Wednesday, March 24, 2010

In keeping with Earth Hour

The place where I work covers environmental education.

Call it "sleeping with the enemy" if you will. They pay me.

On a visit to the ablutions I discovered this sign on the back of the main door to the dunny (it's only a one-holer)

For the life of me I cannot understand why this sign is on the door, or in the room at all. The room is smallish with two fluorescent lights. Everytime you turn the light on it sucks power, if you turn it on and leave it on it runs on the leaked power, so to speak, which keeps those gasses in the tube nice and busy which generates light. (Simplistic, but pretty accurate description, my father explained to me a long time ago how fluoros worked, I asked.) I wish some electrician would tell them of this folly. That's why you use a fluoro in an area where you need lights on for a long period of time, say the kitchen, and incandescents (good luck finding them!), in a room where the light will only be on briefly (like the toilet).

Ok, so dealing with that sign which made me want to shout at someone and shake them and have an electrician explain how un-green-and-save-the-planet-like switching the fluoros off and on all the time (or should that be on and off? oh, who gives a rat's?) is, I entered the single cubicle and shut the door, and saw this doozie.

What? It's a toilet. You get skiddies in the toilet. Sheesh. What are these people, perfect arseholes?

The funniest thing about this sign was the day I went into the dunny and someone hadn't flushed. Yeah. Don't, whatever you do, leave skiddies in the bowl.... but hey, if you pee it's OK not to flush.

Aside from that, the building has terrible acoustics. OK for an opera house or a theatre, but if you pee in the toilet on the first floor everyone in the foyer at reception can hear you. If you have a quiet conversation in your office, everyone in the offices on your side of the building can hear you. It's a pretty building, and new for the campus. But the designer/architect really needs to rethink acoustics.

Off to work!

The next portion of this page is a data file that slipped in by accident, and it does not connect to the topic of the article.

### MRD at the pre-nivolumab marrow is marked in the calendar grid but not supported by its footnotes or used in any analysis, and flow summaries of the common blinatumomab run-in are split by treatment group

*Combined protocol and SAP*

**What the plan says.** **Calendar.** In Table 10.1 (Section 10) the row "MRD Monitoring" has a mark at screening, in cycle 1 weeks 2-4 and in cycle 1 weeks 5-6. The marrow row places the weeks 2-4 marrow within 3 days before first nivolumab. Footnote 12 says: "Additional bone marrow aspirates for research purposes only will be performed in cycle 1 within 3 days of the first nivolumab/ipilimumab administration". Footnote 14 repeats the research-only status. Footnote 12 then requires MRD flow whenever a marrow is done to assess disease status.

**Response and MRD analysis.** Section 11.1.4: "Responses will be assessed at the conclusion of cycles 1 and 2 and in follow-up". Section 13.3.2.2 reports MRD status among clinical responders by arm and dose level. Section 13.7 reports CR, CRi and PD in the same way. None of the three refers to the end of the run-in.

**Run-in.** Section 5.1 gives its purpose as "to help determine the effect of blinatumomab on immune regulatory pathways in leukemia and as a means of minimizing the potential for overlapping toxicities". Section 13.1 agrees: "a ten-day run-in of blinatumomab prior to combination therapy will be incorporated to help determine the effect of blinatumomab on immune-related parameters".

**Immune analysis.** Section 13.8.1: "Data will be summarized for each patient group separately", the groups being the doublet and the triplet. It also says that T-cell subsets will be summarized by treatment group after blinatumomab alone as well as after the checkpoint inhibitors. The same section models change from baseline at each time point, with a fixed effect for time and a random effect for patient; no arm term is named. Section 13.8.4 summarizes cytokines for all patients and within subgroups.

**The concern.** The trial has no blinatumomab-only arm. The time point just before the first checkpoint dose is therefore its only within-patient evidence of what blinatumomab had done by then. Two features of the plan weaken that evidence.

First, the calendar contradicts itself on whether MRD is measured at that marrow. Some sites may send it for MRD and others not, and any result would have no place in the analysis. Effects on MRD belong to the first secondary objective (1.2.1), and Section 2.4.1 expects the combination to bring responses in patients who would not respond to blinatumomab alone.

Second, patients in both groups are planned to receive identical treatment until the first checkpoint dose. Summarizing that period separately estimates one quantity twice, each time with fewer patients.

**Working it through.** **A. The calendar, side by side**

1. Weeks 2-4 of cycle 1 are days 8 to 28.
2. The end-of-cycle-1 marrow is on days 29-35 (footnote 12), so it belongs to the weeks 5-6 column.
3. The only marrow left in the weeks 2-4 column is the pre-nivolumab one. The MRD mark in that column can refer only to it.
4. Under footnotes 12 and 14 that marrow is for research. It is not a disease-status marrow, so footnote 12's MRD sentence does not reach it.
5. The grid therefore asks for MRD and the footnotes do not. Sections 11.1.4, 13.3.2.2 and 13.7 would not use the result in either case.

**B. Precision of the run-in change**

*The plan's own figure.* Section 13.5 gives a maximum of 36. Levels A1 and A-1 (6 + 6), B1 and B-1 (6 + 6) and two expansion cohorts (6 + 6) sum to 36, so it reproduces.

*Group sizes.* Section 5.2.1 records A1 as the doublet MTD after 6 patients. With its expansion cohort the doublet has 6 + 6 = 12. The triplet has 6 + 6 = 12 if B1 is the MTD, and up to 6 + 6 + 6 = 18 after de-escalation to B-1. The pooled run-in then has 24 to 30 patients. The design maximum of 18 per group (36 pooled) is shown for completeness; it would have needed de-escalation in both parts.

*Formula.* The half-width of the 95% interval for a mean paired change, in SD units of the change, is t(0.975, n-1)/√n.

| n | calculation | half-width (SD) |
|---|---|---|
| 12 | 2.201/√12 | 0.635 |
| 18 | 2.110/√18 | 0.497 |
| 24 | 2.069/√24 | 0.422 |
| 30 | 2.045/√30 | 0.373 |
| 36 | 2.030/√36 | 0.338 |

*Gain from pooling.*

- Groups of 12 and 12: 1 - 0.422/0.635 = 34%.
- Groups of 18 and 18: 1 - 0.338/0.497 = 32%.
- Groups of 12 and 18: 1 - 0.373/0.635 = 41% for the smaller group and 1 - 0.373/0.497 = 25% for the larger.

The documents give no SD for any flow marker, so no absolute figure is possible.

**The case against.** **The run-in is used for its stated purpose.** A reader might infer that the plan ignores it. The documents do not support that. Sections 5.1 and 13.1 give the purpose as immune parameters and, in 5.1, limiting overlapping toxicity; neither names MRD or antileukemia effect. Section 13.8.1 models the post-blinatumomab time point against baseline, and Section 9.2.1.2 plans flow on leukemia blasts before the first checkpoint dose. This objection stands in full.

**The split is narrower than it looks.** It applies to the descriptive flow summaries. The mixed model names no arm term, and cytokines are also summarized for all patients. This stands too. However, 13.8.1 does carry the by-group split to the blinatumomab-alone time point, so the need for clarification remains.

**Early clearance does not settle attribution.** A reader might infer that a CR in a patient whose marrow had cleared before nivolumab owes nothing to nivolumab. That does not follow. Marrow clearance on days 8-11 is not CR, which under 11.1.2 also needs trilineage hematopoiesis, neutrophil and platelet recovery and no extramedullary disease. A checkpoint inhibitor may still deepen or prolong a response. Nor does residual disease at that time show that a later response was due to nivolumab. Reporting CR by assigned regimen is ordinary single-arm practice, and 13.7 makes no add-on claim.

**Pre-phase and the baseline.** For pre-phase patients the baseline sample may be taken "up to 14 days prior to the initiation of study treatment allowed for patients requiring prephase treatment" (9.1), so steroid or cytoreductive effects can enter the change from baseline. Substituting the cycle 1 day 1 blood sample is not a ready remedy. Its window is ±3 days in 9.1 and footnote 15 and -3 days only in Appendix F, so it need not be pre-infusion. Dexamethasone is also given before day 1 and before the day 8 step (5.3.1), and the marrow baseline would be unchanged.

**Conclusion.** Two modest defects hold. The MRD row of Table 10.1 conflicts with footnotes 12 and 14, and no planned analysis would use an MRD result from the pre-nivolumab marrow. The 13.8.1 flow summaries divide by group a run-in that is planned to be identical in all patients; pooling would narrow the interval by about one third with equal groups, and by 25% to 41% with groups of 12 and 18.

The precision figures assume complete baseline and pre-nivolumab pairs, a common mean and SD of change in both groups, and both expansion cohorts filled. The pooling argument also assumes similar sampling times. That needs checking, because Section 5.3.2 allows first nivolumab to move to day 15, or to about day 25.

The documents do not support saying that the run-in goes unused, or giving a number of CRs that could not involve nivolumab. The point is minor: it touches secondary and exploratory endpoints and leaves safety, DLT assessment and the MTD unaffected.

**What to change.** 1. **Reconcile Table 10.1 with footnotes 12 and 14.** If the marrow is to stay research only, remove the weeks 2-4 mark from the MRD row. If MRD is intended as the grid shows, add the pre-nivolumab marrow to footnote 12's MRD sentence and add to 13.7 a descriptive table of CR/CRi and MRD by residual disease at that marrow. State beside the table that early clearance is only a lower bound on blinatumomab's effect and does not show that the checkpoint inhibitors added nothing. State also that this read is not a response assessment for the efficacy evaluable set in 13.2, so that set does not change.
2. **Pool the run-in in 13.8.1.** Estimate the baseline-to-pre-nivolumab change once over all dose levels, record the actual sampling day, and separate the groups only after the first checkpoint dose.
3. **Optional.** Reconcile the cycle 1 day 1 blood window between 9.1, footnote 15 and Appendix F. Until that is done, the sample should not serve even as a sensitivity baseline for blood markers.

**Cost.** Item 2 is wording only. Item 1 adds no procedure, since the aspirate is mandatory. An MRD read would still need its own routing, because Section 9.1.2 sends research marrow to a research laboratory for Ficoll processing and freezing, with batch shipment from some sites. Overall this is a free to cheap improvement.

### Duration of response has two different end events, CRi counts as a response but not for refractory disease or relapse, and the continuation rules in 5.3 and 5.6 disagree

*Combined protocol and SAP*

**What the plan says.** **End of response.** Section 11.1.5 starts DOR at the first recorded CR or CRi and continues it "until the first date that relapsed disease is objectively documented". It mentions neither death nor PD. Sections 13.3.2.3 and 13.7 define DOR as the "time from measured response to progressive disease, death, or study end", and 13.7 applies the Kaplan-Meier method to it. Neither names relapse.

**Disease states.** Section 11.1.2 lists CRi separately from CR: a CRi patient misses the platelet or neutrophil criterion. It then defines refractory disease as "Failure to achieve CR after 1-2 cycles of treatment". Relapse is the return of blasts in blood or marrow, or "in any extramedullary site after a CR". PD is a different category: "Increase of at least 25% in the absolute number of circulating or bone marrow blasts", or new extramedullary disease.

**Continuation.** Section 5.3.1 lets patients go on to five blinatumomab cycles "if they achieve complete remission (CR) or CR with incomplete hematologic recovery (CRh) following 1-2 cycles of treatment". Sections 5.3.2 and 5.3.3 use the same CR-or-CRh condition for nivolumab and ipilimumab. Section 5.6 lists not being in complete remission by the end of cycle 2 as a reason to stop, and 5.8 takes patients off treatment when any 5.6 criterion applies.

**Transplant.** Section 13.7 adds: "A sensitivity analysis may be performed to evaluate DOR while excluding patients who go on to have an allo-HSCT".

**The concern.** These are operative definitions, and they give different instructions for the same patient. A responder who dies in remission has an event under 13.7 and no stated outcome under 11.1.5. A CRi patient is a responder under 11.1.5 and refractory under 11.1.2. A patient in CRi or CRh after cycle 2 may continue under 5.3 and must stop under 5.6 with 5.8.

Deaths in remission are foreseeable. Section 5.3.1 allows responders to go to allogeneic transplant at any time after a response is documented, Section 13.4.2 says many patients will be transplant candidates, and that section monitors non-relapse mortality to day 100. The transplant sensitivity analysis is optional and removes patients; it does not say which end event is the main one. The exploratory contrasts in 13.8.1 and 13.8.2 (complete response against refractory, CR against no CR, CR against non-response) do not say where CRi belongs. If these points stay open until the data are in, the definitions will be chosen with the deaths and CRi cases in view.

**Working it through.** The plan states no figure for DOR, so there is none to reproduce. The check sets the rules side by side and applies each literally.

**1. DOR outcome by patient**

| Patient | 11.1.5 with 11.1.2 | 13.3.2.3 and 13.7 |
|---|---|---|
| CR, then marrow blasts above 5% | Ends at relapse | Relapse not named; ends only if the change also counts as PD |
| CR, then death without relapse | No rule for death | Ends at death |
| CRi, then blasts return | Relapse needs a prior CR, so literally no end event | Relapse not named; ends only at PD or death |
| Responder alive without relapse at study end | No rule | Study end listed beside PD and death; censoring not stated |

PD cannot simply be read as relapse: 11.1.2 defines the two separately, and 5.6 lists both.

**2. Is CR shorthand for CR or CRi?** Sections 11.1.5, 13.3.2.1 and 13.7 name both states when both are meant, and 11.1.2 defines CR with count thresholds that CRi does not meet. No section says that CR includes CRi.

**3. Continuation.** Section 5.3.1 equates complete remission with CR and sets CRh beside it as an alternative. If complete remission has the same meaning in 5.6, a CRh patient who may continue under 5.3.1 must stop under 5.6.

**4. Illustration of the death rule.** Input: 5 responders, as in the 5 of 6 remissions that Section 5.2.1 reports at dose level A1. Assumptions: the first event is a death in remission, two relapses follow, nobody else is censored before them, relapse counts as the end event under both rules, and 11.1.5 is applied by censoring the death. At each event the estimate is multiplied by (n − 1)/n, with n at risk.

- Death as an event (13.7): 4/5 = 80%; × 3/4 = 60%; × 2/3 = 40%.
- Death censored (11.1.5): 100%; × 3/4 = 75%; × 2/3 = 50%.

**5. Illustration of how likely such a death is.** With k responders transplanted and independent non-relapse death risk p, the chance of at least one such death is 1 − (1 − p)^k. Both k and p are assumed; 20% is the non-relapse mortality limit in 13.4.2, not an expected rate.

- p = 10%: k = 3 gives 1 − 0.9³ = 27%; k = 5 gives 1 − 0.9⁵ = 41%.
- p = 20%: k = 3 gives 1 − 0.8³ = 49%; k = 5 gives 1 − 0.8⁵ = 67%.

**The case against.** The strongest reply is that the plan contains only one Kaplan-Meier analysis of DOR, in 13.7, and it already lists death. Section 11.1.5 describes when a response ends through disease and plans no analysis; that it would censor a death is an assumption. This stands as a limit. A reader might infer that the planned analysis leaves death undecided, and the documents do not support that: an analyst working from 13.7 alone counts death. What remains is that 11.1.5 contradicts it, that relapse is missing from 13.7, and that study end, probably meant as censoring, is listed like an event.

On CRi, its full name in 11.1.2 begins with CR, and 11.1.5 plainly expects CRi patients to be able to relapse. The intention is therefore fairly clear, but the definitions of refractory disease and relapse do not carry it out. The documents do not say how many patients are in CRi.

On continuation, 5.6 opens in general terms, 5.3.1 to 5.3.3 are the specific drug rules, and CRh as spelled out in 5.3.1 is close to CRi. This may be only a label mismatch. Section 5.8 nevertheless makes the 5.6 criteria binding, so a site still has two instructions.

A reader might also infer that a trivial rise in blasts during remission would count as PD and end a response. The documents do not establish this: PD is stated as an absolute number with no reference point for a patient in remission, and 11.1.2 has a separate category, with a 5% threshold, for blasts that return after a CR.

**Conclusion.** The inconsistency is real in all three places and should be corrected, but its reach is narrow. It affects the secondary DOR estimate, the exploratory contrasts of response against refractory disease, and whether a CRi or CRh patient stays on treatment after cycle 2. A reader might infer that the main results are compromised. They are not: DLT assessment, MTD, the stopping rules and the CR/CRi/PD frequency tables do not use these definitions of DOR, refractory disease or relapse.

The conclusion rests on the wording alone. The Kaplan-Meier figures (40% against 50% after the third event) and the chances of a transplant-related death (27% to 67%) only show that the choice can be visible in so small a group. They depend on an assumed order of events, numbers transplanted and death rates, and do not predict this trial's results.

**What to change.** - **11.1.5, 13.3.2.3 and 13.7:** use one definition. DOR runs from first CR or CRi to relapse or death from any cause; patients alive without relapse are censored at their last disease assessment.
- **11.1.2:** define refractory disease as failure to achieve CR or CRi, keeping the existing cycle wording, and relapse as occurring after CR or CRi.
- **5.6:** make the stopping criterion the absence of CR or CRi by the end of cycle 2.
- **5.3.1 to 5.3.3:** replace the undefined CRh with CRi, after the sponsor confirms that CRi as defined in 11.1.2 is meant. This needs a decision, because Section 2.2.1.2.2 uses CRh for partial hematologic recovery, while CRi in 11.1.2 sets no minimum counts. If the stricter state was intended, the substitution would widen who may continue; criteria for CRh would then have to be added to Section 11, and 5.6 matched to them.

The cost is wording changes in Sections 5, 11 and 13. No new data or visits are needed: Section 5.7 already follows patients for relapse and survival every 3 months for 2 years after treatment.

Egg said...

Ummm... in the past there was concern for workplace safety in confined spaces in Gubmint buildings and so lights were usually permanently left ON... I'll bet e.g. Naval ships don't turn off/on lights in every nook and cranny 'all in the name of Gaia', FFS...

cav said...

I'd make some really big FARTING noises if I were you.

cav said...

Ah, your dad may have misled you Kae..

"In other words, from a strict energy-conservation standpoint, it's almost always beneficial to shut off fluorescents when leaving the room—the start-up energy is offset by the power saved in even the briefest outages."

I hope you haven't jammed the sign up the bosses, ah, nose yet!

bruce said...

Cav, did you take that smug patronising Sci Am writer's word for it? My experience is that these econuts rarely do their research and instead rely on an innate sense of superiority for reference.

I'll take the wisdom of older folks over the smug enviro revisionists till properly proven otherwise thanks.

In fact what we always said about leaving neon lamps on being energy saving was perhaps based on earlier models, with more recent models requiring less start up energy.

"Since introduction in the 1990s, high frequency ballasts have been used in general lighting fixtures with either rapid start or pre-heat lamps."

The new sanctimonious enviro Scientific American with its mix of sectarian opinion pieces can go to hell.

cav said...

Hey Bruce, don't hold back mate.

I just wanted to protect Kae from herself.

No doubt her santimonious enviro boss with his sectarian opinions was the one who put the sign in the loo - I had this vision of Kae shoving the sign up his arse - that's all!

I hope I have stopped Kae from that course of action - we all know what she's like!

ps - I often need to use the brush so I think that sign should stay...

Egg said...

'Excuse Me...'

What a crap'n tirade...